By Jack Craver
Activists and politicians on both sides of America’s never-ending debate on abortion
are closely watching as the Supreme Court hears arguments Wednesday over a Texas law aimed at making it more difficult to operate an abortion clinic.
The law -- known as H.B. 2 -- has been mimicked in many other GOP-run states around the country and imposes a number of regulations on abortion clinics under the guise of medical safety. Among some of the stiuplations, it requires doctors performing abortions to have admitting privileges at a nearby hospital, and dictates that abortion clinics must meet the standards of ambulatory surgical centers.
The majority of abortion clinics don't meet such standards. Many doctors who perform the procedure lack admitting privileges at local hospitals, possibly because obtaining the authorization can be trying for providers situated in areas where many of the hospitals are affiliated with anti-abortion churches.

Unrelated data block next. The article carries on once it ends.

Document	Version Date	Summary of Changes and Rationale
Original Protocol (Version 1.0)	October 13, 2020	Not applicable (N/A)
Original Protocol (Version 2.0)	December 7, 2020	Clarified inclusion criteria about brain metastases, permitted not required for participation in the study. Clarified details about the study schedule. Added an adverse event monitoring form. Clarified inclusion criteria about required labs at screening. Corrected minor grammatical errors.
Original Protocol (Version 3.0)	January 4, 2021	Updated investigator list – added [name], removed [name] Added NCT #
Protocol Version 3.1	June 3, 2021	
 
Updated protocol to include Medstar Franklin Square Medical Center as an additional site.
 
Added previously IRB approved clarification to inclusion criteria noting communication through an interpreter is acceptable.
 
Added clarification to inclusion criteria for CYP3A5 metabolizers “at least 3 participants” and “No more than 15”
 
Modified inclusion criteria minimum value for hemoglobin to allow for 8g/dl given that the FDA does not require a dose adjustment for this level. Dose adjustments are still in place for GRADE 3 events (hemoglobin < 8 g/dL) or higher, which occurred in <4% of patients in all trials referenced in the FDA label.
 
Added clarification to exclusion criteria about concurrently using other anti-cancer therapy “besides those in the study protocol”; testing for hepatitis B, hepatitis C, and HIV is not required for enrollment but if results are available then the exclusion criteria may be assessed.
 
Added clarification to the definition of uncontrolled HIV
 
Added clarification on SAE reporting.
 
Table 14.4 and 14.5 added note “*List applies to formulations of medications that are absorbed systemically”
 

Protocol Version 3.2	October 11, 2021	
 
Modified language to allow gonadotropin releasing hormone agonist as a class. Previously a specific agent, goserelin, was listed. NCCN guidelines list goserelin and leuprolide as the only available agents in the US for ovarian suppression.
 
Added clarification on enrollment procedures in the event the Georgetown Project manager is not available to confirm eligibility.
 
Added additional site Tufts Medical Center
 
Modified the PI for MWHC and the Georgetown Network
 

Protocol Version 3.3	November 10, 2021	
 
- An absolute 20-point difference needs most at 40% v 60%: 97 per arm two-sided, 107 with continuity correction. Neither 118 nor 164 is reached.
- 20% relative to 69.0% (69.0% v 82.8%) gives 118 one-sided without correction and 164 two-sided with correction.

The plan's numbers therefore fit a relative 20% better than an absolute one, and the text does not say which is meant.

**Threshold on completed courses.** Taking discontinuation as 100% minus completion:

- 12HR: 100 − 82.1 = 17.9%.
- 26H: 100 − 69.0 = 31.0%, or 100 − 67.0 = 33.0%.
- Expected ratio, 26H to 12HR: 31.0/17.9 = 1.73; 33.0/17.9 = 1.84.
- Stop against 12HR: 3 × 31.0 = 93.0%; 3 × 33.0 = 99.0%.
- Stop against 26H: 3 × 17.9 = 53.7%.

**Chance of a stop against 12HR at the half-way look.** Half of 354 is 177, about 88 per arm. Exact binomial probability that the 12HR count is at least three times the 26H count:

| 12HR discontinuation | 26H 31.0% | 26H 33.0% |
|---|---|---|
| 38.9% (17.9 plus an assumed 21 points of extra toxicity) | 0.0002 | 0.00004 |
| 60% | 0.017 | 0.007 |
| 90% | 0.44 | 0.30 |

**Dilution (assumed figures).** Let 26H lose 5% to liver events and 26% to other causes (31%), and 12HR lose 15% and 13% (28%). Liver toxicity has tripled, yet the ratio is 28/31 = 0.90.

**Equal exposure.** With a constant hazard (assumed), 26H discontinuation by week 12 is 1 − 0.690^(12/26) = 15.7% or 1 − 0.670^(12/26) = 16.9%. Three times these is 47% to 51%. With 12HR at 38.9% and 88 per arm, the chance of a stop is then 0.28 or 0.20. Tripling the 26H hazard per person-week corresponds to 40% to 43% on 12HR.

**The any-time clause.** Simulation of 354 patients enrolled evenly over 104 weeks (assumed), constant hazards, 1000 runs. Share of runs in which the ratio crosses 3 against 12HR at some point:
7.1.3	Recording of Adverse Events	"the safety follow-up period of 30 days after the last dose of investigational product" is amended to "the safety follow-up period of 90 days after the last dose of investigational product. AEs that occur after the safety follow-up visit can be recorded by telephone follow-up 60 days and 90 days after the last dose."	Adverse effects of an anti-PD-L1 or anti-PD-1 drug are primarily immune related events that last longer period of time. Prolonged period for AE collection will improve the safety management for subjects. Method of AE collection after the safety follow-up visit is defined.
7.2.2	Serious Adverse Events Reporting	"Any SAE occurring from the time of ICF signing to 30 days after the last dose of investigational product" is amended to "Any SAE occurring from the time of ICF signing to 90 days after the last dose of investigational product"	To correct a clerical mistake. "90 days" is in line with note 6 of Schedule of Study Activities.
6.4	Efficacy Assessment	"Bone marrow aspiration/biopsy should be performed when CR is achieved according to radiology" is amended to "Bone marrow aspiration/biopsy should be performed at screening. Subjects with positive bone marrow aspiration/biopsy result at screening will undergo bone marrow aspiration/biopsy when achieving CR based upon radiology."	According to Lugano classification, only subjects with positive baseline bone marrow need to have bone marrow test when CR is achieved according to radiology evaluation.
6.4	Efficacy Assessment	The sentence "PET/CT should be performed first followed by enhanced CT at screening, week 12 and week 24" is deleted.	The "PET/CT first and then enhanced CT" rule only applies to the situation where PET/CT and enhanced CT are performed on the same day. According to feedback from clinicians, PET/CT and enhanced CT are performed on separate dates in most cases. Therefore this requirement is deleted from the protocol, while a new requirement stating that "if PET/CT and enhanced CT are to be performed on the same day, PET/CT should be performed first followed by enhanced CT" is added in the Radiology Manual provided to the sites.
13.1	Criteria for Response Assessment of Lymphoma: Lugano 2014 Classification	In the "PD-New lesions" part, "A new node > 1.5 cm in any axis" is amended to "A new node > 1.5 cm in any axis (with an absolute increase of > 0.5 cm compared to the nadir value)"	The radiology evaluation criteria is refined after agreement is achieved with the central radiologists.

Such contraints have been condemned by medical authorities as unnecessary, medically speaking. The American Medical Association, the American Academy of Family Physicians, and the American College of Obstetricians and Gynecologists submitted a brief urging the court to strike down the law.
The law has already had its intended effect in Texas, where more than half of the state’s 41 abortion clinics have closed in the past two years because they don’t comply with the new regulations. If the Supreme Court rules in favor of H.B. 2 on Wednesday, at least 10 more clinics would shutter their doors.
The absence of the late Justice Antonin Scalia has supporters of abortion rights holding out for Justice Anthony Kennedy, the court’s swing vote, to rule against the law. If he does, the decision will likely be 5-3 to strike down the H.B. 2. Hope that Kennedy will vote with the pro-choice
side comes from the fact that he ruled with the four liberal justices to place an injunction on the law while the court reviewed the case.
If Kennedy rules to uphold the law, however, the court will likely deadlock, 4-4. In that case, the decision will leave intact the ruling of an appeals court that largely upheld the new law.
Originally posted on BenefitsPro.com